The Houston Press was founded on September 25, 1911, and until its demise on March 20, 1964, it was the most colorful of the three twentieth-century Houston daily newspapers. It was a Scripps-Howard newspaper and had a general reputation for exposing the seamier side of life in Houston and for keeping Houston politicians on their toes. The Press style of journalism was established by its first editor, Paul C. Edwards, and that style flourished under later editors Marcellus E. Foster, 1926–36, who had founded and edited the Houston Chronicle, and George Carmack, 1946–64. The Press began publication on the corner of Capital and Bagby streets; in 1927 it moved to Rusk and Chartres streets. In 1963 it averaged a daily circulation of 90,000 and employed over 300 persons; however, it operated at a loss during the early 1960s. On March 20, 1964, president and publisher Ray L. Powers and editor Carmack announced to the assembled newspaper staff that it was preparing the last issue of the Press. The newspaper had been sold by Scripps-Howard to the Houston Chronicle for a price estimated in excess of four million dollars.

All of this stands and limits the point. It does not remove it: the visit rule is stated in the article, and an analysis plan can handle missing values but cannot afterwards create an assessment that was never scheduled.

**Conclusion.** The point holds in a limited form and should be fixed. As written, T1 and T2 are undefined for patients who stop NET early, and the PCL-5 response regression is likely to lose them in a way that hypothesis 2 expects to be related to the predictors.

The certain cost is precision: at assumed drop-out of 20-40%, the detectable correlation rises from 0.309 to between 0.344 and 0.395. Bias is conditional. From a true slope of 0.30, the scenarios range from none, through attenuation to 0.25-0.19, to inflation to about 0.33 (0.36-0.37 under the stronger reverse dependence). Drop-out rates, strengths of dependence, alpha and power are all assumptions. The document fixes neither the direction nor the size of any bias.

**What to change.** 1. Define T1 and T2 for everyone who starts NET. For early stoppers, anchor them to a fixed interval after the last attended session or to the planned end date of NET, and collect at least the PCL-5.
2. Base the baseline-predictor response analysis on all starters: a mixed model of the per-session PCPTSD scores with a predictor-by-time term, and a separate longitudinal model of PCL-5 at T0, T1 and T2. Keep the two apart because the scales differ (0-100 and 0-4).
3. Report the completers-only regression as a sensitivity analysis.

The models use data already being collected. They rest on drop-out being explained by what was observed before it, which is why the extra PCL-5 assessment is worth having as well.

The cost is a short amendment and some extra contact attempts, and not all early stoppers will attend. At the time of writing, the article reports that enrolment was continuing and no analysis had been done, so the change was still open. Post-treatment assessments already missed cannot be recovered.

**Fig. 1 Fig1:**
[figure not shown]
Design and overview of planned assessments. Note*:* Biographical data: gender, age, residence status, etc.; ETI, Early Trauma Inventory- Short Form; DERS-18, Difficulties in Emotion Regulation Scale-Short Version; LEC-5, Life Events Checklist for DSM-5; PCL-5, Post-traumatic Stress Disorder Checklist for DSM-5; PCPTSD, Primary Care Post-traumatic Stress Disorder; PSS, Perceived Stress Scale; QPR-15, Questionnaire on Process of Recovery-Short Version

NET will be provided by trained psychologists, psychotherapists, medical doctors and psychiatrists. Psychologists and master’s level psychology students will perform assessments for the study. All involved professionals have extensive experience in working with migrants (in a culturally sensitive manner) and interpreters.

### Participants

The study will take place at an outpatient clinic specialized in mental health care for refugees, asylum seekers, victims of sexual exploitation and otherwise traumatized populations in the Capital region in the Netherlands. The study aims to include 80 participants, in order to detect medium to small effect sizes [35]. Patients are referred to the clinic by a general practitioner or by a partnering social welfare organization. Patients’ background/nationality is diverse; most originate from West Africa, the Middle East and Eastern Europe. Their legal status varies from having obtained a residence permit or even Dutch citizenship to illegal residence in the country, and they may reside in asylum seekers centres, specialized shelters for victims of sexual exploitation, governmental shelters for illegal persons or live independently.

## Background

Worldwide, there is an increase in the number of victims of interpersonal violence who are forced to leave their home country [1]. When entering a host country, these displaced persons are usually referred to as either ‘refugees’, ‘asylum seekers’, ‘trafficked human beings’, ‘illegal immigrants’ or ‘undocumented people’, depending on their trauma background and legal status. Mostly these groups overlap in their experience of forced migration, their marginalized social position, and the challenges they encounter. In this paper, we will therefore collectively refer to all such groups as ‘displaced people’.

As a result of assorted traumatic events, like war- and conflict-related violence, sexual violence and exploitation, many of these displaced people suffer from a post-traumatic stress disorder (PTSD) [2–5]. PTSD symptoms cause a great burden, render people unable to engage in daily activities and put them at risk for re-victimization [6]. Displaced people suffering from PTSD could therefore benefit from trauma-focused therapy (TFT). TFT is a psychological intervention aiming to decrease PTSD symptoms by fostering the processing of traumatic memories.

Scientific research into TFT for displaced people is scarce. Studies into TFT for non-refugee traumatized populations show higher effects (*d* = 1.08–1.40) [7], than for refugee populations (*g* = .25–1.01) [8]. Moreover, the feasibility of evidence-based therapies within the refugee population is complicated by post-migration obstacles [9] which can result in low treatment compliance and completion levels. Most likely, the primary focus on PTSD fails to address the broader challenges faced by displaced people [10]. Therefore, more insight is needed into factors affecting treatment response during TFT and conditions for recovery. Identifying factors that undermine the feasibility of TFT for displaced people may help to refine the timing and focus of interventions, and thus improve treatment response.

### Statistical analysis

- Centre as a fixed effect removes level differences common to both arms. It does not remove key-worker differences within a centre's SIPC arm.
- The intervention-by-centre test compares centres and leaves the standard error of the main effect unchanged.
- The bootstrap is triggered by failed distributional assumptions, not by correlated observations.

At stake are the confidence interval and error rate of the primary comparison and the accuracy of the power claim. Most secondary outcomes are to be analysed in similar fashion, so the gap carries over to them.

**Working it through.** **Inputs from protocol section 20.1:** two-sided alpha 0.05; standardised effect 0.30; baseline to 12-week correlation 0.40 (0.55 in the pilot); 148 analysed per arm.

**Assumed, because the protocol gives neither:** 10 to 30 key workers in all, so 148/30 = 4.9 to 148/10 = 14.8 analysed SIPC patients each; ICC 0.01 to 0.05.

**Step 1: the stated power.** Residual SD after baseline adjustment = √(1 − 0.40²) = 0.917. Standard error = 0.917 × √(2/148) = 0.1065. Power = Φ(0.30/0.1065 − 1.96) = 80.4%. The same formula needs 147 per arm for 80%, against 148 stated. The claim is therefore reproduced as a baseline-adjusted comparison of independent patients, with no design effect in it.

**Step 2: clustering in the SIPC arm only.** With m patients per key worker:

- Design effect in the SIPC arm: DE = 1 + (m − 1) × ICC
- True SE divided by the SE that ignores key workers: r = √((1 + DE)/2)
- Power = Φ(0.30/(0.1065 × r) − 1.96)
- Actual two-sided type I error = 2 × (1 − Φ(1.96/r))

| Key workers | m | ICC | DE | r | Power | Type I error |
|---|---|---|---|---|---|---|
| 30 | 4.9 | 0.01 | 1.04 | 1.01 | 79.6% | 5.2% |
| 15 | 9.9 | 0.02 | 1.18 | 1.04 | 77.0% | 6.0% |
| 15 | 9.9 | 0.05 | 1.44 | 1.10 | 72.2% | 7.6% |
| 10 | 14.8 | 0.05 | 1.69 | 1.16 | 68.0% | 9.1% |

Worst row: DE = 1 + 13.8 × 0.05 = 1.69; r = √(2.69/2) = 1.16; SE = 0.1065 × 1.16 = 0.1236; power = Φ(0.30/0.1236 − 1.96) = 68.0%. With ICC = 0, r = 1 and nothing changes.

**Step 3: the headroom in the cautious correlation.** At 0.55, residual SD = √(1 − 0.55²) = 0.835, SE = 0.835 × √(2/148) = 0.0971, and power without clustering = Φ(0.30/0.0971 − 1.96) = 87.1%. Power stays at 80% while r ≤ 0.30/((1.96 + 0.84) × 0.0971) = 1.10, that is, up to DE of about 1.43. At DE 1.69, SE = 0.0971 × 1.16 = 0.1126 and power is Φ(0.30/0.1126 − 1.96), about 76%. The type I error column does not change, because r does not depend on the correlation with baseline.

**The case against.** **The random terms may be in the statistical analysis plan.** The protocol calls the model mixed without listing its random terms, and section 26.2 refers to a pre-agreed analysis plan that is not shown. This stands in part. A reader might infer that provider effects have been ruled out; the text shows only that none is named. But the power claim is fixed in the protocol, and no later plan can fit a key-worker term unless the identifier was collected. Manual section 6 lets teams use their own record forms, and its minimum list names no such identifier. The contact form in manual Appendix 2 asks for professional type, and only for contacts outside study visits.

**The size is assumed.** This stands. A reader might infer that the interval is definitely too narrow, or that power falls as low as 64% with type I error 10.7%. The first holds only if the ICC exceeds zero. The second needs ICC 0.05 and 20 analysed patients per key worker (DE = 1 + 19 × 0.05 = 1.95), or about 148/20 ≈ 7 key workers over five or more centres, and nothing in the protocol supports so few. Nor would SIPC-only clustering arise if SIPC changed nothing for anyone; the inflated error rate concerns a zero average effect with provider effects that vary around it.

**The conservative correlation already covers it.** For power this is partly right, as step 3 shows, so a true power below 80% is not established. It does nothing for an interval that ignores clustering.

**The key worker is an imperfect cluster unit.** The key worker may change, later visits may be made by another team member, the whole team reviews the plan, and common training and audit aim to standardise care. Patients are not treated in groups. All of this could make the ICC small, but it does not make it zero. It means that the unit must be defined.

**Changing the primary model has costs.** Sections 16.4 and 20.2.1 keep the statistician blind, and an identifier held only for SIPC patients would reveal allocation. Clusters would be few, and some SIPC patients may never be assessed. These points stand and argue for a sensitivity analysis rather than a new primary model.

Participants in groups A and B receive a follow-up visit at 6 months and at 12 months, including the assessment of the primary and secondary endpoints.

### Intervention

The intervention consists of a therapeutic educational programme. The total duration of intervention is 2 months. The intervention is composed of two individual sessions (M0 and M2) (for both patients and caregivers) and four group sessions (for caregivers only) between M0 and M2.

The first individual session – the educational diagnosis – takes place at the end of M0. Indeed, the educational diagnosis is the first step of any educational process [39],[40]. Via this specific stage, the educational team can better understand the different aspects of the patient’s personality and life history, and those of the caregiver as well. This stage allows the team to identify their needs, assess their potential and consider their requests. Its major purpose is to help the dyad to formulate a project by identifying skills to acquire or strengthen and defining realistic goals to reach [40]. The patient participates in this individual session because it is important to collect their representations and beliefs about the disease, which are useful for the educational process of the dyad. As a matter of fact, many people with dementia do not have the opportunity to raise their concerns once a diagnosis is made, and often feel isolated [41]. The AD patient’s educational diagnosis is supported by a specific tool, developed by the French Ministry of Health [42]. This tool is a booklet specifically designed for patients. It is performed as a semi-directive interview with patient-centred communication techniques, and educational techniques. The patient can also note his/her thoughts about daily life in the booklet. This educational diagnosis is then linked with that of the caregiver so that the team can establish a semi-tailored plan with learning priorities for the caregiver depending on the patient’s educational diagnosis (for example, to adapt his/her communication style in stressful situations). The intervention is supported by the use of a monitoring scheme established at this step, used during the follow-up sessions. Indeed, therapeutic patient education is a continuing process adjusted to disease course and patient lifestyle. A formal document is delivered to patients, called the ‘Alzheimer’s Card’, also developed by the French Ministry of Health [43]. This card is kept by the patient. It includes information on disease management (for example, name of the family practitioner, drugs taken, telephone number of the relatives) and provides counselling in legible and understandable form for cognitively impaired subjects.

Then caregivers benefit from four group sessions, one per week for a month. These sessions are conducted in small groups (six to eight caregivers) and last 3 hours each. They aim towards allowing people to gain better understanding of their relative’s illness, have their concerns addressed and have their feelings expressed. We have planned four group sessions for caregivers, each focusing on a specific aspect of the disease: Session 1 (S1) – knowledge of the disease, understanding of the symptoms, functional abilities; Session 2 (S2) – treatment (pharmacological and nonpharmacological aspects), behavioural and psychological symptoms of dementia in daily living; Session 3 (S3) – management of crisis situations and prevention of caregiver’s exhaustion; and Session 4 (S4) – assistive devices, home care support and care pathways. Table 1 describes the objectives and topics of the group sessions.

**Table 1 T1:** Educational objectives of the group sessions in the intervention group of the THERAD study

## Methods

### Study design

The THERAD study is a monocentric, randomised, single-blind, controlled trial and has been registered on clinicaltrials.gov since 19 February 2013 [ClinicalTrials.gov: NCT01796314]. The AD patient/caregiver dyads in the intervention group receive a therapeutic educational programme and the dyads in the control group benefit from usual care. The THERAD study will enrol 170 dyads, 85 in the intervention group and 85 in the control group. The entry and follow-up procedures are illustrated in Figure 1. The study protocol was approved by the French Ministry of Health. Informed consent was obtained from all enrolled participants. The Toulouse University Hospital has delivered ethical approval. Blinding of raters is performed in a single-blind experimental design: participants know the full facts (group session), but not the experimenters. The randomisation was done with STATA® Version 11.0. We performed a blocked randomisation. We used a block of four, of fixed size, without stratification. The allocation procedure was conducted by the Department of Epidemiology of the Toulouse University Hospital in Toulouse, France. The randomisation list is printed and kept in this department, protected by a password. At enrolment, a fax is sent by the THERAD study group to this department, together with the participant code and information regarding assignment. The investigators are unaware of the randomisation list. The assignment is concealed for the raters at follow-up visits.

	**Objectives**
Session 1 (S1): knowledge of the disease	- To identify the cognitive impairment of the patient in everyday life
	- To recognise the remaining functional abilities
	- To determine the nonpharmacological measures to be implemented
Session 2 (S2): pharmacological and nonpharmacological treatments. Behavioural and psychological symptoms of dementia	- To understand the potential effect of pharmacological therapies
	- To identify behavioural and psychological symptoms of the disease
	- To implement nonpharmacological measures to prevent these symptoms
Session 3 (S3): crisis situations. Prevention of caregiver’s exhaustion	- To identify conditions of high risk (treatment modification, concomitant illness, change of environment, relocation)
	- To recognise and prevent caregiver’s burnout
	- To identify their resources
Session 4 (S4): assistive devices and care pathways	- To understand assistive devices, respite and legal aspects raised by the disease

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Houston Post, March 21, 22, 1964. George Fuermann, Houston: Land of the Big Rich (Garden City, New York: Doubleday, 1951). WPA Writers Program, Houston (Houston: Anson Jones, 1942).
- Progressive Era
- Texas in the 1920s
- Great Depression
- Texas Post World War II
- Upper Gulf Coast
- East Texas
The following, adapted from the Chicago Manual of Style, 15th edition, is the preferred citation for this entry.
Anonymous, “Houston Press,” Handbook of Texas Online, accessed January 20, 2021, https://www.tshaonline.org/handbook/entries/houston-press.
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